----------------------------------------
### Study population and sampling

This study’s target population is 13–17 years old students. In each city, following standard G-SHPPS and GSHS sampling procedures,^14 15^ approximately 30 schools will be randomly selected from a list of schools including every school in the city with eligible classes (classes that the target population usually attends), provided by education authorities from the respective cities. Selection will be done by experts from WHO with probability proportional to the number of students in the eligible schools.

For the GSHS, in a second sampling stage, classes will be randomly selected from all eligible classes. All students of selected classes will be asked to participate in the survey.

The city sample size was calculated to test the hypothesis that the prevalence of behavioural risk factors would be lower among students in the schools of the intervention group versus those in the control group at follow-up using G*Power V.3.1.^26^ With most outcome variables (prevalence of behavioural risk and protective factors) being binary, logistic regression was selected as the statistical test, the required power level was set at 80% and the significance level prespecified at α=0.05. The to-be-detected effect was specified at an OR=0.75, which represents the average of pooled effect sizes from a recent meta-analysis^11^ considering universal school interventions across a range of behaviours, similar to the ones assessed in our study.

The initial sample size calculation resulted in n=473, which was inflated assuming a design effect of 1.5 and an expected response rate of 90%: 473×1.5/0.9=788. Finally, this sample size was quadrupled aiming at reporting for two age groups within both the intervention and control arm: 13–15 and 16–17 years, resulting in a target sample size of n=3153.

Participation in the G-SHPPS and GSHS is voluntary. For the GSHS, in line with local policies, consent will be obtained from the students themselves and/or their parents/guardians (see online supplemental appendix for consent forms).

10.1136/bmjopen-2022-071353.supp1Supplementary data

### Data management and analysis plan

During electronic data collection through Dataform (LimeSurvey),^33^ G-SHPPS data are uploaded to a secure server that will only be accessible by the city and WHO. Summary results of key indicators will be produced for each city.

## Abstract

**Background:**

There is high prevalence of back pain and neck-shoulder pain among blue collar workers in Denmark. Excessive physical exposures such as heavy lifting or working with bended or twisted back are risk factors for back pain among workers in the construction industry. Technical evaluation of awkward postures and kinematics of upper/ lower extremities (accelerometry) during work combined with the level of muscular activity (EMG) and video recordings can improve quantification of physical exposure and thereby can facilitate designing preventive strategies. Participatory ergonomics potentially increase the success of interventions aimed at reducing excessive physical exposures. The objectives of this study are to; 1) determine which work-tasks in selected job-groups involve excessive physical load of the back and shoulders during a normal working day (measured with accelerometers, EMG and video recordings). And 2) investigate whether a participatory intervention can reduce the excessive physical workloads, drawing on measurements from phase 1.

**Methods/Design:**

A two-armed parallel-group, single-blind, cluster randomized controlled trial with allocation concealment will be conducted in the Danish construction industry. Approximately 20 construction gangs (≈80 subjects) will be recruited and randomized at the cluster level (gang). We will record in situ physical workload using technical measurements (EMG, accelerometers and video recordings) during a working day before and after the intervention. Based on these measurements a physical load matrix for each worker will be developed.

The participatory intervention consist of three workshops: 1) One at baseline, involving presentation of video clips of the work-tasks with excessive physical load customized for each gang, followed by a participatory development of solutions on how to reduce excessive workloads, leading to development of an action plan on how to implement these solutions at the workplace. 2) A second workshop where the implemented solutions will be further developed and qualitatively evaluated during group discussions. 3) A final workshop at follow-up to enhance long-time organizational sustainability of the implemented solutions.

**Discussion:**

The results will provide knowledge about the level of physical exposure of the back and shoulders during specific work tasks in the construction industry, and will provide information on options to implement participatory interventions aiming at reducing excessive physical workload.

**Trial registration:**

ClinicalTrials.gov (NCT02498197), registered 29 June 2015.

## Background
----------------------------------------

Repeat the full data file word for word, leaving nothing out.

### Study population and sampling

This study’s target population is 13–17 years old students. In each city, following standard G-SHPPS and GSHS sampling procedures,^14 15^ approximately 30 schools will be randomly selected from a list of schools including every school in the city with eligible classes (classes that the target population usually attends), provided by education authorities from the respective cities. Selection will be done by experts from WHO with probability proportional to the number of students in the eligible schools.

For the GSHS, in a second sampling stage, classes will be randomly selected from all eligible classes. All students of selected classes will be asked to participate in the survey.

The city sample size was calculated to test the hypothesis that the prevalence of behavioural risk factors would be lower among students in the schools of the intervention group versus those in the control group at follow-up using G*Power V.3.1.^26^ With most outcome variables (prevalence of behavioural risk and protective factors) being binary, logistic regression was selected as the statistical test, the required power level was set at 80% and the significance level prespecified at α=0.05. The to-be-detected effect was specified at an OR=0.75, which represents the average of pooled effect sizes from a recent meta-analysis^11^ considering universal school interventions across a range of behaviours, similar to the ones assessed in our study.

The initial sample size calculation resulted in n=473, which was inflated assuming a design effect of 1.5 and an expected response rate of 90%: 473×1.5/0.9=788. Finally, this sample size was quadrupled aiming at reporting for two age groups within both the intervention and control arm: 13–15 and 16–17 years, resulting in a target sample size of n=3153.

Participation in the G-SHPPS and GSHS is voluntary. For the GSHS, in line with local policies, consent will be obtained from the students themselves and/or their parents/guardians (see online supplemental appendix for consent forms).

10.1136/bmjopen-2022-071353.supp1Supplementary data

### Data management and analysis plan

During electronic data collection through Dataform (LimeSurvey),^33^ G-SHPPS data are uploaded to a secure server that will only be accessible by the city and WHO. Summary results of key indicators will be produced for each city.

## Abstract

**Background:**

There is high prevalence of back pain and neck-shoulder pain among blue collar workers in Denmark. Excessive physical exposures such as heavy lifting or working with bended or twisted back are risk factors for back pain among workers in the construction industry. Technical evaluation of awkward postures and kinematics of upper/ lower extremities (accelerometry) during work combined with the level of muscular activity (EMG) and video recordings can improve quantification of physical exposure and thereby can facilitate designing preventive strategies. Participatory ergonomics potentially increase the success of interventions aimed at reducing excessive physical exposures. The objectives of this study are to; 1) determine which work-tasks in selected job-groups involve excessive physical load of the back and shoulders during a normal working day (measured with accelerometers, EMG and video recordings). And 2) investigate whether a participatory intervention can reduce the excessive physical workloads, drawing on measurements from phase 1.

**Methods/Design:**

A two-armed parallel-group, single-blind, cluster randomized controlled trial with allocation concealment will be conducted in the Danish construction industry. Approximately 20 construction gangs (≈80 subjects) will be recruited and randomized at the cluster level (gang). We will record in situ physical workload using technical measurements (EMG, accelerometers and video recordings) during a working day before and after the intervention. Based on these measurements a physical load matrix for each worker will be developed.

The participatory intervention consist of three workshops: 1) One at baseline, involving presentation of video clips of the work-tasks with excessive physical load customized for each gang, followed by a participatory development of solutions on how to reduce excessive workloads, leading to development of an action plan on how to implement these solutions at the workplace. 2) A second workshop where the implemented solutions will be further developed and qualitatively evaluated during group discussions. 3) A final workshop at follow-up to enhance long-time organizational sustainability of the implemented solutions.

**Discussion:**

The results will provide knowledge about the level of physical exposure of the back and shoulders during specific work tasks in the construction industry, and will provide information on options to implement participatory interventions aiming at reducing excessive physical workload.

**Trial registration:**

ClinicalTrials.gov (NCT02498197), registered 29 June 2015.

## Background